Apex Music Centre in Cookstown benefits from arts funding

Seventy-three community groups, arts organisations and local authorities in rurally-based communities are set to benefit from the Arts Council’s new Rural Engagement Arts Programme (REAP).
Arts Council or Northern Ireland.Arts Council or Northern Ireland.
Arts Council or Northern Ireland.

The Rural Engagement Arts Programme, worth £500,000, aims to provide an integrated, cohesive approach to the needs of rural communities as they emerge from the global Covid-19 pandemic.

The overarching theme of the programme is to tackle isolation and loneliness, and promote social inclusion and wellbeing through participation in the arts.

The Rural Engagement Arts Programme is one of the Arts Council’s core National Lottery programme areas and to help develop and design the programme the Arts Council consulted with the Rural Deliberative Forum*and the 10 Local Authorities outside of Belfast.

Apex Music Centre in Cookstown will receive £4,852. They will use their REAP funding towards their project, Developing an Engaged and Creative Community.

The project is aimed at all ages and spans 12 months with 12 workshops that range across artforms to help members of the Mid-Ulster community develop the tools and practices to improve and manage their mental health and general wellbeing.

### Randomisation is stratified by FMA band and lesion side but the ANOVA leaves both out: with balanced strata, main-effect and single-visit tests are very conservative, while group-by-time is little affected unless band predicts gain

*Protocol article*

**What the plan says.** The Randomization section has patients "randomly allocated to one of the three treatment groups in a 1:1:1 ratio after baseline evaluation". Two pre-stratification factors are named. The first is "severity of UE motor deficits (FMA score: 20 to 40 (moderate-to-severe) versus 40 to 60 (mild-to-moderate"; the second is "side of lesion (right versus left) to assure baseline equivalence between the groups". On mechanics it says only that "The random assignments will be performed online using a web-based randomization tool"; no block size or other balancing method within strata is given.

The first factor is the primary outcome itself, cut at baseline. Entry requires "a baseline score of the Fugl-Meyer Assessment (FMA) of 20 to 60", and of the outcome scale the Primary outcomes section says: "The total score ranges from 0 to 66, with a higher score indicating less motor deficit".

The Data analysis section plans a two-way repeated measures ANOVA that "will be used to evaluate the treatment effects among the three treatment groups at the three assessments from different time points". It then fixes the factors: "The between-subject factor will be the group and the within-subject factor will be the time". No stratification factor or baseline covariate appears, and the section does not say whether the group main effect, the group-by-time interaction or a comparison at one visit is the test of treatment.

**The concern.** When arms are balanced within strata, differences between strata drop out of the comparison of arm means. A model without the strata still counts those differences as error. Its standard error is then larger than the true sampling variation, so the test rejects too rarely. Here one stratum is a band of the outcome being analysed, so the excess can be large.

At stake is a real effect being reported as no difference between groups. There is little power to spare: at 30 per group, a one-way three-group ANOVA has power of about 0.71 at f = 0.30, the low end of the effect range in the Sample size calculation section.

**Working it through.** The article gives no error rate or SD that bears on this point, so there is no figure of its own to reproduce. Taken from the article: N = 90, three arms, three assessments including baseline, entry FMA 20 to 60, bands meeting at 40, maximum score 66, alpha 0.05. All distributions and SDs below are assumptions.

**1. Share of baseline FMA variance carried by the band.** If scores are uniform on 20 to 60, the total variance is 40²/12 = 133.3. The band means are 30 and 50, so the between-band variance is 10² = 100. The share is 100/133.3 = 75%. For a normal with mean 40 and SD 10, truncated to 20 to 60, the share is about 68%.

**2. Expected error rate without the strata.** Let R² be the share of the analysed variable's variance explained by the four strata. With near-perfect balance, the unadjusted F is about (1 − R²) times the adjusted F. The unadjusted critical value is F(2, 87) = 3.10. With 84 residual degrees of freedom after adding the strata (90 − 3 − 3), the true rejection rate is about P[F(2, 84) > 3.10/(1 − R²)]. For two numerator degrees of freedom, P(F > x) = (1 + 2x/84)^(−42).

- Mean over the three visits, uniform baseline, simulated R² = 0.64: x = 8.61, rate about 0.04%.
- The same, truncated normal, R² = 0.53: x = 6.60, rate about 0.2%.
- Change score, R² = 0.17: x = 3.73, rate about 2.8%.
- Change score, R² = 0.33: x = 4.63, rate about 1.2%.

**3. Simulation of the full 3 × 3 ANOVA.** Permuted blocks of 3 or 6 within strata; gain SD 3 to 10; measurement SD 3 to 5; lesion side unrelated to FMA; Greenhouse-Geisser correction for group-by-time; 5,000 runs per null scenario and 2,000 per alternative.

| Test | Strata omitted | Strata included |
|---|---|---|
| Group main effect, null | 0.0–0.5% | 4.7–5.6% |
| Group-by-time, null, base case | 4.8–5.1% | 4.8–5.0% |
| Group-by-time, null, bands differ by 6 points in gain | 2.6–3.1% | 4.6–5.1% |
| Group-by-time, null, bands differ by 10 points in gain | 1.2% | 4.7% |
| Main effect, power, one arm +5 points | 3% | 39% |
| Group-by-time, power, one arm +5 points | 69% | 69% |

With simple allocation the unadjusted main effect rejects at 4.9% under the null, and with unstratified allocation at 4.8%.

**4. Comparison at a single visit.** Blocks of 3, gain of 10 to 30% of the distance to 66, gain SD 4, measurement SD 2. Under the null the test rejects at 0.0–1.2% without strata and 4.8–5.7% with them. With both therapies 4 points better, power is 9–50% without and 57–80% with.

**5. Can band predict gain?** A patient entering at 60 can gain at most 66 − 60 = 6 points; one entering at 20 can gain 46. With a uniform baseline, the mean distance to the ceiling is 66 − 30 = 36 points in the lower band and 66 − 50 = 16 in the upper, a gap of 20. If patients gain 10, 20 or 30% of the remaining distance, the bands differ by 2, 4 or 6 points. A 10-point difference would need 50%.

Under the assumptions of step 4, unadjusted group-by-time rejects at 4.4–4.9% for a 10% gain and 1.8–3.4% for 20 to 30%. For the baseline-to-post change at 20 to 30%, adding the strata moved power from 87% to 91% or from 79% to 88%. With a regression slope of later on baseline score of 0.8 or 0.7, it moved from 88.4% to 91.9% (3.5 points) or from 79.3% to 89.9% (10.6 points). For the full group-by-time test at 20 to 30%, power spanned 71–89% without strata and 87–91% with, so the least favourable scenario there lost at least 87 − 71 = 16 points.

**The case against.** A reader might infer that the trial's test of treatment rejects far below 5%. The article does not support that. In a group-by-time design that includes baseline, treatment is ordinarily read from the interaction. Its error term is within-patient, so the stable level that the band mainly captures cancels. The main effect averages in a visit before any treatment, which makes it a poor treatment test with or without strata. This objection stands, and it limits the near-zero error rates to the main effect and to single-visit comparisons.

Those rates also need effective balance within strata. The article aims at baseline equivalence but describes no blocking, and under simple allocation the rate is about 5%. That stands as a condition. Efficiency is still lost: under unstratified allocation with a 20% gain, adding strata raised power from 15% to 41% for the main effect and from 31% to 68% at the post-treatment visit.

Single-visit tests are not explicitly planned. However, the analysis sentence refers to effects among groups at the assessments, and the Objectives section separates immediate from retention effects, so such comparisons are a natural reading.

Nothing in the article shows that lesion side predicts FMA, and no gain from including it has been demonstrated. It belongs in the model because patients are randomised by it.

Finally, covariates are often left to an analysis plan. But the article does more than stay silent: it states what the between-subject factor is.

Workshops will cover dance, dj’ing, samba youth, musical theatre, open stage, photography, Christmas crafts, creative writing, exercise and mindfulness in nature, still life drawing and street art.

Apex Music Centre will also develop a ukulele choir and a Christmas showcase event.

Liam Hannaway, Chair, Arts Council of Northern Ireland, commented, “The Arts Council of Northern Ireland is delighted to make this funding available to rural communities and we are grateful to the Rural Deliberative Forum for their input and advice when designing the programme.

"We know that taking part in arts activities can raise self-esteem, boost confidence and motivation, as well as alleviate isolation and loneliness. The pandemic and the resulting lockdowns across the UK have taken a toll on individual lives, with mental health and well-being adversely effected as families and friends were separated for sustained periods of time, especially intergenerational. This has been particularly compounded in rural communities which are characterised by smaller and more dispersed populations.

“Thanks to The National Lottery players, the Rural Engagement Arts Programme will increase opportunities for people living in rural communities to engage and participate in meaningful arts activities, enriching their lives for the better. ”